Getting Prequalified for a Mortgage
There are many questions when it comes to how one gets a mortgage and how to determine the amount a mortgage could cost; the way to determine this is through a prequalification letter or otherwise known as a preapproval letter. A prequalification letter is a document from a lender that states how much money that person is willing to loan you to buy a home. You can then give the letter to a home seller to show that you are able to finance an offer.
Decide What’s Best for You
Though the preapproval letter isn’t a guaranteed offer, it’s based on several assumptions:
- Credit score
- Proof of assets
- Credit history
- Debt to income ratio (DTI)
- Verification of employment
*Note that this varies by lender
As a result, you should only request this letter when you feel confident that you’ll meet your lender’s criteria. If you don’t, you may either be denied or charged a higher rate.
Once you have this letter, you can show [whoever you buy the house from] that you are both a serious buyer and can finance the home.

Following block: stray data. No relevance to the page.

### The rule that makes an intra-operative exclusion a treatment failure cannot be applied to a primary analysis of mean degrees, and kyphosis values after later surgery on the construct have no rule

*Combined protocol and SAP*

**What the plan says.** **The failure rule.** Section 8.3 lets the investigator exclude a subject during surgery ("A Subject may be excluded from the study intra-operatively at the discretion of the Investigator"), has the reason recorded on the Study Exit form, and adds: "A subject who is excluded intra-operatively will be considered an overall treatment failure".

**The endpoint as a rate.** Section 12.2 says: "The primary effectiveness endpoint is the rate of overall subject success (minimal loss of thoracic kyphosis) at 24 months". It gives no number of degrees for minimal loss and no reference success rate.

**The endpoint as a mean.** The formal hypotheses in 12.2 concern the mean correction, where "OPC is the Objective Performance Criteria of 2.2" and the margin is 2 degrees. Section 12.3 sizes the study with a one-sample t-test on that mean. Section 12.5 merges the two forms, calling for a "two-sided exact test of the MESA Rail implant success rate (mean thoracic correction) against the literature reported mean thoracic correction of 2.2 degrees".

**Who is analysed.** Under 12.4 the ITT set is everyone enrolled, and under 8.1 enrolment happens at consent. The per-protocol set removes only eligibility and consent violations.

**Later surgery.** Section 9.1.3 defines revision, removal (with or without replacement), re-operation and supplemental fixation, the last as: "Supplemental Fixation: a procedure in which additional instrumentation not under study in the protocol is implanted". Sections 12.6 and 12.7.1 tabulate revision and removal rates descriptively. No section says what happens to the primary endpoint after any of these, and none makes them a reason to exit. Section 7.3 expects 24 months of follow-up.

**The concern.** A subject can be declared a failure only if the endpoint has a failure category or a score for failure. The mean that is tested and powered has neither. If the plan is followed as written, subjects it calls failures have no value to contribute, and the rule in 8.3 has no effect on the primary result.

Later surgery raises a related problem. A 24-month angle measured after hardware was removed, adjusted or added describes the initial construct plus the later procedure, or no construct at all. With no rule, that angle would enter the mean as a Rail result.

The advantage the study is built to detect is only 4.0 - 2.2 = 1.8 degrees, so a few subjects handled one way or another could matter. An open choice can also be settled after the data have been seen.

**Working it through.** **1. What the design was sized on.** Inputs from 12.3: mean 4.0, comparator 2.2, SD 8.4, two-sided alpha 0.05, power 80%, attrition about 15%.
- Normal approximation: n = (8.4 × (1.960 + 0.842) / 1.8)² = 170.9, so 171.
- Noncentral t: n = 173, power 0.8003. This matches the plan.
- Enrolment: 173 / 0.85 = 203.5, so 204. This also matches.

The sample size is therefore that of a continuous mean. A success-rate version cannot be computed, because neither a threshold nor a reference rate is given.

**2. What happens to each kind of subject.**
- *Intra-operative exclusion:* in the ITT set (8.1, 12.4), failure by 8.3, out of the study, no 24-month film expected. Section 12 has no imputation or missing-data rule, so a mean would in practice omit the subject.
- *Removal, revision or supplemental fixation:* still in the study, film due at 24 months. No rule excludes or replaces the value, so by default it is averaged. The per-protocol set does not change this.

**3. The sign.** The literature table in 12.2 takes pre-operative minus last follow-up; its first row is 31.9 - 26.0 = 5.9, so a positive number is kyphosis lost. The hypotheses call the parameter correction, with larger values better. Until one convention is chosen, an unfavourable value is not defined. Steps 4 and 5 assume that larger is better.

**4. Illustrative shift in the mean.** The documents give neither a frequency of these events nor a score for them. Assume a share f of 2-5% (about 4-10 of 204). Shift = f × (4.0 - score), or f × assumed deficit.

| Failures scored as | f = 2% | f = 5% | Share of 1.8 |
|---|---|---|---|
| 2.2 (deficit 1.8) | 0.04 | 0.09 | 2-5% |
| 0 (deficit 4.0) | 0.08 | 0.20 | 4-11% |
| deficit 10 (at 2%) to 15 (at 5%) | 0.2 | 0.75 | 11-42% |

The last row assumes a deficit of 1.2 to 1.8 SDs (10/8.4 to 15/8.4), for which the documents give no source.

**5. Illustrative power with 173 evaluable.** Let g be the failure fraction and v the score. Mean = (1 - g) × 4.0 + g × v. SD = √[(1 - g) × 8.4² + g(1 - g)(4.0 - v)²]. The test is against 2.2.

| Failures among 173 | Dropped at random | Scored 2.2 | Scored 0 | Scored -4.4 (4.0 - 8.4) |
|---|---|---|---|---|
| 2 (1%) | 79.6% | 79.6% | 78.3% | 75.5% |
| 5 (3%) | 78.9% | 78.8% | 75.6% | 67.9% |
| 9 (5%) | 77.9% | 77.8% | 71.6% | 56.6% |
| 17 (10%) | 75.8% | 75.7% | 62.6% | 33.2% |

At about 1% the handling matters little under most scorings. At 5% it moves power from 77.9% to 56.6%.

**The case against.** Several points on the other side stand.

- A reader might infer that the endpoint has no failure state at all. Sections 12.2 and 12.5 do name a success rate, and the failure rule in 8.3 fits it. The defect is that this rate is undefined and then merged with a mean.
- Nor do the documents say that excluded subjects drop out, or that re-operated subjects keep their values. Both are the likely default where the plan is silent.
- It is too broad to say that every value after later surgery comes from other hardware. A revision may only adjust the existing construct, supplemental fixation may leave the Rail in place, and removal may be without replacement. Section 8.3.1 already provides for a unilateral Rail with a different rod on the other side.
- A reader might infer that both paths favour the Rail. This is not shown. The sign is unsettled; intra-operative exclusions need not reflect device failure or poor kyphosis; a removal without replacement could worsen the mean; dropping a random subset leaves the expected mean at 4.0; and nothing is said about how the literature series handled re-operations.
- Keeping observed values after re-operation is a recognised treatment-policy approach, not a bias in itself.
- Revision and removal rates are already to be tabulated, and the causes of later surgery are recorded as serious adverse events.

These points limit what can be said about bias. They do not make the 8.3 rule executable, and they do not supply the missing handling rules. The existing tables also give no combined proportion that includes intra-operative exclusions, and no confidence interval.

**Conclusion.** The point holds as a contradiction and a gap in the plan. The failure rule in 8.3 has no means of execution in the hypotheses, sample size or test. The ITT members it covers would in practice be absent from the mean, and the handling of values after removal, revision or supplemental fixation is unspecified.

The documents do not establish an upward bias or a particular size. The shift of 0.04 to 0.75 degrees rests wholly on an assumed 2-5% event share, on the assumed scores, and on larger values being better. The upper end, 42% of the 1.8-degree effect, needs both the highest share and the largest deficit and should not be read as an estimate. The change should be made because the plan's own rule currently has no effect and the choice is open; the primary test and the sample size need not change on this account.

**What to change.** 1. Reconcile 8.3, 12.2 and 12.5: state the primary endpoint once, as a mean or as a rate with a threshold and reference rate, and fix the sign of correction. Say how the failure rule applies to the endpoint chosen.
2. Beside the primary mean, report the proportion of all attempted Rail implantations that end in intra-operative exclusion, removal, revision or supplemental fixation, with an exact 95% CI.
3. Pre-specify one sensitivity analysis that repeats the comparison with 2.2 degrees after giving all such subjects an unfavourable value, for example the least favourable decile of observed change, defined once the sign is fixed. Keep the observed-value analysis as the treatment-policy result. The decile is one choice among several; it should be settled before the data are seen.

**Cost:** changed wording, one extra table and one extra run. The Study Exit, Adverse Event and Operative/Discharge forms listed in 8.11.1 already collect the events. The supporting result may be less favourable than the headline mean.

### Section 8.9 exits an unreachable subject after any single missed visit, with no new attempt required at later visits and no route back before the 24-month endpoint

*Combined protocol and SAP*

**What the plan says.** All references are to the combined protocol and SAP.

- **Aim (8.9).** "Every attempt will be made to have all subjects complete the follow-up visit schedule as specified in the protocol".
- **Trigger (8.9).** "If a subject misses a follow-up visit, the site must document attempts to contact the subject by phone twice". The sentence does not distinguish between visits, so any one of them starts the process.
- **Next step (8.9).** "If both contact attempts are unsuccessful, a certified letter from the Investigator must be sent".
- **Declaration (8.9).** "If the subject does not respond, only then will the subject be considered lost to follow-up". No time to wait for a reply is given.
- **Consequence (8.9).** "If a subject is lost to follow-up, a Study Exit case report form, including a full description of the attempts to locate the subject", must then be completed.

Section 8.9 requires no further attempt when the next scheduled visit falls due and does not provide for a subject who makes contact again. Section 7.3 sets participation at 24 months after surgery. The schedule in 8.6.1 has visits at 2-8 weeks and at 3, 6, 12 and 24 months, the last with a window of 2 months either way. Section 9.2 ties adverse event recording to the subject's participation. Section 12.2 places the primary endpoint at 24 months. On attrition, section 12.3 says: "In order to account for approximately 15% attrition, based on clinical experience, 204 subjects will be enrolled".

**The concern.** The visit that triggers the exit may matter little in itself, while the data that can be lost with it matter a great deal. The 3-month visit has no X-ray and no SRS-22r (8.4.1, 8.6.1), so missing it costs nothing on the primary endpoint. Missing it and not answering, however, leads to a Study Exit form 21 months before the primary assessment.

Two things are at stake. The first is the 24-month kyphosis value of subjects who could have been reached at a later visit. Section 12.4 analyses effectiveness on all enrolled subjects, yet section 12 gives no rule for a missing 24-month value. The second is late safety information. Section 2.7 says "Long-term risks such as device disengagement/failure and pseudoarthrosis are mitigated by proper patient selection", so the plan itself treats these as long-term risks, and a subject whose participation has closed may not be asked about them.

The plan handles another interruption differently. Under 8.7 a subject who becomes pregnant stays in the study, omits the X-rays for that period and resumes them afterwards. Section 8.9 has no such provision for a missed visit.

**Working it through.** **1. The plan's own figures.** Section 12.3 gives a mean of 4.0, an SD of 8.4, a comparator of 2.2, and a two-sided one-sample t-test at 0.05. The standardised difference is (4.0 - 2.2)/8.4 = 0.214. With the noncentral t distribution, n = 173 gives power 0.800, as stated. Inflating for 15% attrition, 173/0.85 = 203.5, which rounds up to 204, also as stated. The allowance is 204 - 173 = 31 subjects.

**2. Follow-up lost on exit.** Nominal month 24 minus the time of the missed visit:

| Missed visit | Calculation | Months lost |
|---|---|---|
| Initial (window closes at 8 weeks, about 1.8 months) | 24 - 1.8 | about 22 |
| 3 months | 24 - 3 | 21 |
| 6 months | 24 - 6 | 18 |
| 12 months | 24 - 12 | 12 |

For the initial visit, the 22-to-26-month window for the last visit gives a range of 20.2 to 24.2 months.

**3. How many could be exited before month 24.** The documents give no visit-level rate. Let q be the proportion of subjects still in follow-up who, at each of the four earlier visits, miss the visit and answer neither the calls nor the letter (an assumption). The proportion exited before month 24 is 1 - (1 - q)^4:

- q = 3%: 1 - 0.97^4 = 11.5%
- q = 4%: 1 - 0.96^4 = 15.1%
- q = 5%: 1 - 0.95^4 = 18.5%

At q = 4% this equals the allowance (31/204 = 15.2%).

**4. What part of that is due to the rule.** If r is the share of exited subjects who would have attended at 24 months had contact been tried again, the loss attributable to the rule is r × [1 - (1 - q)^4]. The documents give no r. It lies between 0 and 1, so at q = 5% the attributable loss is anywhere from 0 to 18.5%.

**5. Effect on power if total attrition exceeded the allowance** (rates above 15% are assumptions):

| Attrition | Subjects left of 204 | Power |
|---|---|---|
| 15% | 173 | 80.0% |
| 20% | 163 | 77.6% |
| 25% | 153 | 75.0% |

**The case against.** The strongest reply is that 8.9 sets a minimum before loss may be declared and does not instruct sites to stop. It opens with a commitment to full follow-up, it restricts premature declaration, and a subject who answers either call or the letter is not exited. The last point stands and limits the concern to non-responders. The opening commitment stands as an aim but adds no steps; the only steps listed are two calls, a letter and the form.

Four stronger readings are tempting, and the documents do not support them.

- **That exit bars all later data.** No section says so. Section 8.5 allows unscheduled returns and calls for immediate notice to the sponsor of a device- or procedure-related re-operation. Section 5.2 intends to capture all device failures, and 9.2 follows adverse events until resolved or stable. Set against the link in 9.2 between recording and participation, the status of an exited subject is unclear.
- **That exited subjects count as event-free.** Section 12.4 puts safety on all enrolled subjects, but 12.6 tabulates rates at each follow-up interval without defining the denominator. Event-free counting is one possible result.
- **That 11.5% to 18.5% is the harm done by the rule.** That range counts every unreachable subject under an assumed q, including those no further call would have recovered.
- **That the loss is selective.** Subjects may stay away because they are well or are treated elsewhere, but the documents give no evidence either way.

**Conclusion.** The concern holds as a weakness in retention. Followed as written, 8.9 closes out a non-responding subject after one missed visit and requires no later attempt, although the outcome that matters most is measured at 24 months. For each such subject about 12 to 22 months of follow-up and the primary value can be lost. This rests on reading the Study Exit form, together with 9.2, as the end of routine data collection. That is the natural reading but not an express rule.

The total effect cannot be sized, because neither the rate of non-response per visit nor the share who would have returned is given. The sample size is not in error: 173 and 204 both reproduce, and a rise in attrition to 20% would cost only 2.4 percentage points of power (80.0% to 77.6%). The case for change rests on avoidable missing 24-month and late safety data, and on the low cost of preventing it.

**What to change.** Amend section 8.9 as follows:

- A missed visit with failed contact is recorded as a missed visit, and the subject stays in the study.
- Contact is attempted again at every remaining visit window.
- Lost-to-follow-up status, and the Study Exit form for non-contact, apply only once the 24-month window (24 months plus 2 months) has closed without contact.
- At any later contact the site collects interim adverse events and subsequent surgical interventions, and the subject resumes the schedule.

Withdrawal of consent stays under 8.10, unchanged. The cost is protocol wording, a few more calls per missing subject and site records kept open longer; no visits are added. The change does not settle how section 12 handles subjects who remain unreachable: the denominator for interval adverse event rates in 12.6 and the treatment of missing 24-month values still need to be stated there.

Lenders have different processes and may request certain documents. Look around at different lenders to get a better idea of who you want to choose. Only you can decide how much you’re willing to spend on a home.
As you are working through the prequalification process, you may want to ask the lender questions about the kind of documents you may need for the letter and for getting the actual loan as well.
No Need to Commit
The prequalification letter is mainly used for shopping for a home, so you do not need to commit to one specific lender yet. Lenders do not have enough information yet for you to stick with one anyways. Try to have multiple possible lenders so you have diversity amongst your possible routes. Once you have shopped around for homes you may begin to look at the best deals you have from your potential lenders.
When You Receive Your Letter
When you receive your pre-qualification letter, there are several scenarios you may find yourself in:
- You may get prequalified for more than your original budget; this gives you lots of freedom to shop around while maintaining your original budget or possibly taking the higher loan
- You may get prequalified for less than you intended; you may have to speak to the lender and discuss what caused the dip
- You may be declined a prequalification letter, discuss with your lender why you were denied and find out the cause
Once you have your prequalification letter you can begin your dive into a house search that fits your budget and goals. Long Ridge Construction can help you through the process step by step in your search for your forever home. We have three beautiful communities located throughout Pennsylvania featuring semi-custom homes for sale that are ready to be customized for you.